Currently, Pakistan has a backlog of 10 million housing units and bank financing is a must to achieve the target of constructing five-million low-cost houses.

Ashfaq Ahmed

Trump’s Tax reform is Contributing to the Housing-Market slowdown, New York Fed finds

The housing market has continued to cool this year, remaining a soft spot in an otherwise solid economy. And President Donald Trump’s tax cuts passed in 2017 appear to be partly to blame, according to a new study from the New York Federal Reserve Bank.

“Changes in federal tax laws enacted in December of 2017 have contributed to the slowing of housing market activity that occurred over the course of 2018,” economists Richard Peach and Casey McQuillan said in the report out Monday, though they added the results weren’t conclusive.

The Tax Cuts and Jobs Act was long expected to increase after-tax home ownership costs by capping the amount of mortgage debt on which interest is deductible, doubling Americans’ standard deduction and lowering marginal tax rates. Those changes reduced the apparent price tag of the plan, but drew widespread criticism from Democrats and some industry groups.

“Before the tax law, the incentive to purchase and even trade up was in the itemization of taxes,” said Jonathan Miller, the chief executive of Miller Samuel, a real-estate appraisal firm. “The ‘reform’ aspect of the tax cut replaces the direct messaging long enjoyed by housing.”

The tax overhaul came at the same time as higher borrowing costs, with the average contract interest rate on 30-year fixed rate mortgages climbing about 70 basis points between the end of 2017 and the third quarter of 2018. But the most recent slowdown was more severe than in two previous episodes when mortgage rates rose by a similar amount.

The New York Fed found the largest sales declines tended to be in the highest price ranges and areas with higher income and property taxes at the state and local level, where homebuyers would have been most affected by the tax changes.

For homes where the amount borrowed exceeds $750,000, for example, the economists said capital costs appear to have increased to 5% from 1%.

“Different provisions of the TCJA combine to increase the marginal user cost of capital for homeowners, especially for higher-priced homes and homes in high-tax jurisdictions,” Peach and McQuillan said.

While lower borrowing costs have drawn some Americans from the sidelines in recent months, gauges of the housing market have continuedto come in below expectations. In March, mortgage rates hit a 14-month low.

“This plan was introduced at the same time mortgage rates were rising so the cause of the slow down was less clear,” Miller said. “But today rates are now lower than they were a year ago so the slowdown wasn’t really about rising mortgage rates.”

Gina Heeb

N3.7bn Zuba Mass Housing ready by August – FG

The first phase of the Federal Housing Authority (FHA) Zuba Mass Housing Scheme project which began nine months ago will be commissioned in August this year.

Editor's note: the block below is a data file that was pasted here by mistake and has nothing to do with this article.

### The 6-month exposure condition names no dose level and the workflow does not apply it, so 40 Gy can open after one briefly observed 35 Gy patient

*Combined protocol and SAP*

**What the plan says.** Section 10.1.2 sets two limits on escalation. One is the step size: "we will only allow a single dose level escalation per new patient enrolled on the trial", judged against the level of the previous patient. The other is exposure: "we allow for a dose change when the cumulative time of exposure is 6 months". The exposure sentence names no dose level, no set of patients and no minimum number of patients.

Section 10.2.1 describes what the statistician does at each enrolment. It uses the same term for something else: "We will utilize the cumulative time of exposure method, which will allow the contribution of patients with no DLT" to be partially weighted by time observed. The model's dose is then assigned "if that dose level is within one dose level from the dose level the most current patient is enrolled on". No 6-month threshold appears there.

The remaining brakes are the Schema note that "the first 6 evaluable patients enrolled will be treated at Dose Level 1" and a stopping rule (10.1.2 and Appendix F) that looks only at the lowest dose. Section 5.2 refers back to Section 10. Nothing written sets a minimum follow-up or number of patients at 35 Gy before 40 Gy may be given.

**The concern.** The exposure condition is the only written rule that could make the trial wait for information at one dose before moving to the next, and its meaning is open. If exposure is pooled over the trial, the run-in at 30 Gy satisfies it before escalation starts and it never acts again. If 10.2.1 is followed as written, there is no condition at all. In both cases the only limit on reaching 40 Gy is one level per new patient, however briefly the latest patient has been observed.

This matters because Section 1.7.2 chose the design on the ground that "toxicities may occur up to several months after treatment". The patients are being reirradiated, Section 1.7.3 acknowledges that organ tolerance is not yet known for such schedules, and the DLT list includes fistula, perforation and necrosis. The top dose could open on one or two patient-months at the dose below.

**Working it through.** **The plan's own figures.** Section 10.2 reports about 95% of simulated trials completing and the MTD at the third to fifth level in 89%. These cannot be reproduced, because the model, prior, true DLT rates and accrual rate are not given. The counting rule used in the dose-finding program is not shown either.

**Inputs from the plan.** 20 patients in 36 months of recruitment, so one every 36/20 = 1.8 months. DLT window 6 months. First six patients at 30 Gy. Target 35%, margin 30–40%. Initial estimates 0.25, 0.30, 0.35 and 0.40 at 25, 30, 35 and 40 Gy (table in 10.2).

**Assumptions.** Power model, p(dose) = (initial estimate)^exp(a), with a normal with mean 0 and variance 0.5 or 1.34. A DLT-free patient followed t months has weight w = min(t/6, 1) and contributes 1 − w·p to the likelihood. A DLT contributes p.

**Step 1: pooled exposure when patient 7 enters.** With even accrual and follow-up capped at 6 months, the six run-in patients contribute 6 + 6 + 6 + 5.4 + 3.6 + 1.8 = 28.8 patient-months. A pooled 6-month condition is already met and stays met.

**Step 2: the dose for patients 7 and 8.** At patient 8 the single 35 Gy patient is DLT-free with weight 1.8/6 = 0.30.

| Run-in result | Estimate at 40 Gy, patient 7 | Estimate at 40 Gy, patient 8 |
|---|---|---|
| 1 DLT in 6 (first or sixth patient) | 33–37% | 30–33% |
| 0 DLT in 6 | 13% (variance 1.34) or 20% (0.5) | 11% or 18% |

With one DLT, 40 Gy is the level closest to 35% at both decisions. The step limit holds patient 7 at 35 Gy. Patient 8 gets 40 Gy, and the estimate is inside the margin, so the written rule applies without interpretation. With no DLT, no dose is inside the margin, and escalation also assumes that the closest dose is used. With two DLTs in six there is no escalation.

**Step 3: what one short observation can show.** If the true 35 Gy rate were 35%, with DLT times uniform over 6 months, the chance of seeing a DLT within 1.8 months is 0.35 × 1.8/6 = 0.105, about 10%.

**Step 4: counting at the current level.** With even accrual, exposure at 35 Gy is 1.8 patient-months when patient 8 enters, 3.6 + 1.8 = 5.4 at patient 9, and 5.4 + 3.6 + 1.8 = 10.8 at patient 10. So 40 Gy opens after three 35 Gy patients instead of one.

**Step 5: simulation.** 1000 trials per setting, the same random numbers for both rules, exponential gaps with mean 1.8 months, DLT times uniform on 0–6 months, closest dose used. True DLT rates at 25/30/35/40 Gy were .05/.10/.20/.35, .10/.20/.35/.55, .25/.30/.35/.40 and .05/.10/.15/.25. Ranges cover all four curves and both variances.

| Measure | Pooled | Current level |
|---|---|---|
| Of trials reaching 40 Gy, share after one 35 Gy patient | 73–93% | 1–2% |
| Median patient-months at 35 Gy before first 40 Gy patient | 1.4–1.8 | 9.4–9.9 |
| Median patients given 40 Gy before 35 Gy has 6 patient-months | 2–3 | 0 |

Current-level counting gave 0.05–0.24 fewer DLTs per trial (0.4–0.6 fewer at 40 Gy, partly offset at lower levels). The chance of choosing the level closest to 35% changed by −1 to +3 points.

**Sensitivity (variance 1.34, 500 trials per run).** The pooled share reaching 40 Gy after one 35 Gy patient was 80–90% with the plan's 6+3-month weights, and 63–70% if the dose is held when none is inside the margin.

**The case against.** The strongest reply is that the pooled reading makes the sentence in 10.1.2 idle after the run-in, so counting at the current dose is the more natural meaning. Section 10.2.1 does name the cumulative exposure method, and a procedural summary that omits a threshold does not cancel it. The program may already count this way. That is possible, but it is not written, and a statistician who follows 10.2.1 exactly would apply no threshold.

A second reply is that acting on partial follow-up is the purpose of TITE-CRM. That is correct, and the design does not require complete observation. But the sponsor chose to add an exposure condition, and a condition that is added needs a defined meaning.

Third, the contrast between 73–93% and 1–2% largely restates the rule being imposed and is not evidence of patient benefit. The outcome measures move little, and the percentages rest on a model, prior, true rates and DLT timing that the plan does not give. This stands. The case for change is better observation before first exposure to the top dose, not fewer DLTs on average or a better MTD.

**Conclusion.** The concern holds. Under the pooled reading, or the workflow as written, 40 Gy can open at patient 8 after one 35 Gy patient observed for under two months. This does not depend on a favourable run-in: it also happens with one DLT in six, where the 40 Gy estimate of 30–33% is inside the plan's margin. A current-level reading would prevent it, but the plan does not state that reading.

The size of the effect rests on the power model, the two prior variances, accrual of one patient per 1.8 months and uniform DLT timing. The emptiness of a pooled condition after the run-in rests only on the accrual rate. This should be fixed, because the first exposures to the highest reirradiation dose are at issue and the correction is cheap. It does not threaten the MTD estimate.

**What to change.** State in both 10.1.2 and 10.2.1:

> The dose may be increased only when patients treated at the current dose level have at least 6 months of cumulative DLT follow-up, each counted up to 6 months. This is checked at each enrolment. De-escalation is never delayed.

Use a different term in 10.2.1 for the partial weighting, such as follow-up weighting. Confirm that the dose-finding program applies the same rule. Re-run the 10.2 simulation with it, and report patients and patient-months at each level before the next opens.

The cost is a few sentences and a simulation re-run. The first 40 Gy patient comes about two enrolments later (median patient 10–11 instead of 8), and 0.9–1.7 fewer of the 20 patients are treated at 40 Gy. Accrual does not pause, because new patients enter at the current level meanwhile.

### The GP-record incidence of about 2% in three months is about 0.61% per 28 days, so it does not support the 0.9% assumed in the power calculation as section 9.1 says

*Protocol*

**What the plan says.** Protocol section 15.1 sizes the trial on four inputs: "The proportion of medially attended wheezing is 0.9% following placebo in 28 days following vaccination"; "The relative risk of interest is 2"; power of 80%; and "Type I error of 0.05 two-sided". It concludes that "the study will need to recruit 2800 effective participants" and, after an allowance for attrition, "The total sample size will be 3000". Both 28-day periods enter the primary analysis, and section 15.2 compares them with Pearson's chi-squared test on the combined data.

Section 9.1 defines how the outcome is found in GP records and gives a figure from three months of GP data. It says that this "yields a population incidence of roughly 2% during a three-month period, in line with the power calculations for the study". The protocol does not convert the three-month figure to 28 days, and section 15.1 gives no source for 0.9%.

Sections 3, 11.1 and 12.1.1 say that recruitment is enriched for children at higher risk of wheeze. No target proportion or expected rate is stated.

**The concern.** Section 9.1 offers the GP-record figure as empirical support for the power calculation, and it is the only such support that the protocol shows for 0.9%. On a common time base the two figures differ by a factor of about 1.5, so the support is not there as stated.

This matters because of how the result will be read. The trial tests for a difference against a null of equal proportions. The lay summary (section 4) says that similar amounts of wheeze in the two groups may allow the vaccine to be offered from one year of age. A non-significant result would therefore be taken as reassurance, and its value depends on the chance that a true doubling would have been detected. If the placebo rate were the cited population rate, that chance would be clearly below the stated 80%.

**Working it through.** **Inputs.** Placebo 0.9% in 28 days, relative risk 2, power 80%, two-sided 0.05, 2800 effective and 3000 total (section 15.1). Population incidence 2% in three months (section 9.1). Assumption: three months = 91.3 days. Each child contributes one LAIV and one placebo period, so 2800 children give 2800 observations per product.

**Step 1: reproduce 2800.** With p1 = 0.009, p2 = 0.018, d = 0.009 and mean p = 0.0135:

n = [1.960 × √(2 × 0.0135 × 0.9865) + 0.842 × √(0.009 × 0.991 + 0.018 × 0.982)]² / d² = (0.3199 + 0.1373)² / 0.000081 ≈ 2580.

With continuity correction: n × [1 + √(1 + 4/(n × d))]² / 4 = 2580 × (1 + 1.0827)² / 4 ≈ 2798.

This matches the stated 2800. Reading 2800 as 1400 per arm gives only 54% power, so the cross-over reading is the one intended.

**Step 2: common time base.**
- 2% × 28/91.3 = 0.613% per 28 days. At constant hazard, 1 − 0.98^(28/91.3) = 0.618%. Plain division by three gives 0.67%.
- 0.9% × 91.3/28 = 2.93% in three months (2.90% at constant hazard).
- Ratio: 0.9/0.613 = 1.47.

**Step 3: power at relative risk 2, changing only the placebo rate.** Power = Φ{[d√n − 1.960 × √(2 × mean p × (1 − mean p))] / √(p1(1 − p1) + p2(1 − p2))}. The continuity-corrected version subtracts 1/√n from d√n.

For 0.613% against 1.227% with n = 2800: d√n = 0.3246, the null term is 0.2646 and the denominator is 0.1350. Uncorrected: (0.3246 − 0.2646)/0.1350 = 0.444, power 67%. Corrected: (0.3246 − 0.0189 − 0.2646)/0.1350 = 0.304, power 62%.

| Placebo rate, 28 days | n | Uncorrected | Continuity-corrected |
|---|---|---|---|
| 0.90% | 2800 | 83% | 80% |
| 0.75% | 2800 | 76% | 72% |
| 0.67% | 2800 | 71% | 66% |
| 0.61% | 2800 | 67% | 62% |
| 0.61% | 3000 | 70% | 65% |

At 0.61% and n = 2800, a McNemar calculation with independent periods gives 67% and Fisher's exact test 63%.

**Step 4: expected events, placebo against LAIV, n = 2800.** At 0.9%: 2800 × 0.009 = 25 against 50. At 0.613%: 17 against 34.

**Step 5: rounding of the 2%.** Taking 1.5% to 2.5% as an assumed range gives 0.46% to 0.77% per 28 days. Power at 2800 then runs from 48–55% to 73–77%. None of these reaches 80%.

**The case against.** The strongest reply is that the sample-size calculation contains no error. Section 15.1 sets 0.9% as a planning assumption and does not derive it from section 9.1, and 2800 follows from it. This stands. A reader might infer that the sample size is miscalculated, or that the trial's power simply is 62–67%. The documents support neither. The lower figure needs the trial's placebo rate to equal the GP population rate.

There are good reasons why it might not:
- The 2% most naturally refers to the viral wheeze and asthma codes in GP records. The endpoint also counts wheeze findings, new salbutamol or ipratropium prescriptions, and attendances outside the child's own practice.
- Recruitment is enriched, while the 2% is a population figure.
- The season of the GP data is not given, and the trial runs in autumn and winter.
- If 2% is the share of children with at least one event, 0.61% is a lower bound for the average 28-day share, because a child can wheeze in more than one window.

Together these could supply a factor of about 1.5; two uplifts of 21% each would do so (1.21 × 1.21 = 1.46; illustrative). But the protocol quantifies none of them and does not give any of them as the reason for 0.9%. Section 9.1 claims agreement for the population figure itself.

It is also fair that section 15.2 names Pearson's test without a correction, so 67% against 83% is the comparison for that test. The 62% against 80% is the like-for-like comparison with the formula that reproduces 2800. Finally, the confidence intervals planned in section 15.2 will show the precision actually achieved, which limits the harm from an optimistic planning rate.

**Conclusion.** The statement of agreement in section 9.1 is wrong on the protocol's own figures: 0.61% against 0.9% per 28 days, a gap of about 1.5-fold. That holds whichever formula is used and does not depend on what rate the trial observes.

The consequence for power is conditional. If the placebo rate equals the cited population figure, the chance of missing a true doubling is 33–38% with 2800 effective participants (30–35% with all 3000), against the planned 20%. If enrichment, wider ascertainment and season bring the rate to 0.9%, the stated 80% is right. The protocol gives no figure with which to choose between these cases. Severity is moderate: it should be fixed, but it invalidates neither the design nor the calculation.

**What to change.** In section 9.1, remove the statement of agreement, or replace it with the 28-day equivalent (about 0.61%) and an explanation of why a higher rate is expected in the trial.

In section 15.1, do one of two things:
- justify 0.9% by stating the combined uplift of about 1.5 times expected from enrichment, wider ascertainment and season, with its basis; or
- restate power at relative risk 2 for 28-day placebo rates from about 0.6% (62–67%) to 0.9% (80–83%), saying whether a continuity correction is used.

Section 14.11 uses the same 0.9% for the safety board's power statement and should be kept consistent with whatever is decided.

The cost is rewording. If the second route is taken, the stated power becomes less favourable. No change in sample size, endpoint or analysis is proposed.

The Managing Director of FHA, Prof. Muhammad Al-Amin, announced this during a recent inspection of projects in Abuja by the Minister of Power, Works and Housing, Mr. Babatunde Fashola. He said N3.7bn had been committed so far into the Zuba housing project.

The project in Zuba is a 764-unit of houses and is expected to be delivered to the masses by August.


The projects are among many others by the Federal Government spread across the country to deliver affordable houses to Nigerians.

Speaking with newsmen after the inspection of the projects, Mr. Fashola pointed out that the three sites represented the different ways government was addressing housing development in the country.

The minister, who said the FHA had not compromised on quality, noted that the project was the first set of buildings the FHA embarked on under the present dispensation, assuring that the ongoing projects would meet global minimum competitive housing standards for pricing when they were finished.

“They are not luxury apartments as you can see; they are mass housing projects, 764 of them, two and one-bedroom flats,” he said, adding that the aim of government was to get what would fit into the pocket of the ordinary man who “President Buhari and the Nigerian Government are very determined to reach.”

“It will meet those standards of safety; it will meet those standards of protection from water, wind and flooding. It will be efficient, but it is not luxury. You can now create your own luxury as you furnish, but it will meet the global minimum competitive standards for public housing in terms of quality and in terms of finishing,” he assured.

Fashola expressed satisfaction with the quality of work at the site, as well as the employment opportunities it provided, saying, “I met some carpenters who were helping to prepare the form work for houses on this site and they said they didn’t have work; they were roadside carpenters before, but the site provided opportunity for them to get work; which is what government wants to achieve; to use housing to stimulate employment.”

Fashola added that the report available to him showed that the site alone had employed 10,000 persons: builders, welders, suppliers and so on, and that there was assurance that employment would still continue as the houses reached the fitting and painting stages as “there is still a lot of work to be done.”

The minister explained that the type of buildings at the site were the condominium variety, different from the bungalows that most Nigerians were used to, expressing delight that many people had been afforded opportunity to work at different levels: supply of building materials; granite, cement, laterite, water and so on, adding that, “This is the construction ecosystem that we want to see across the country.”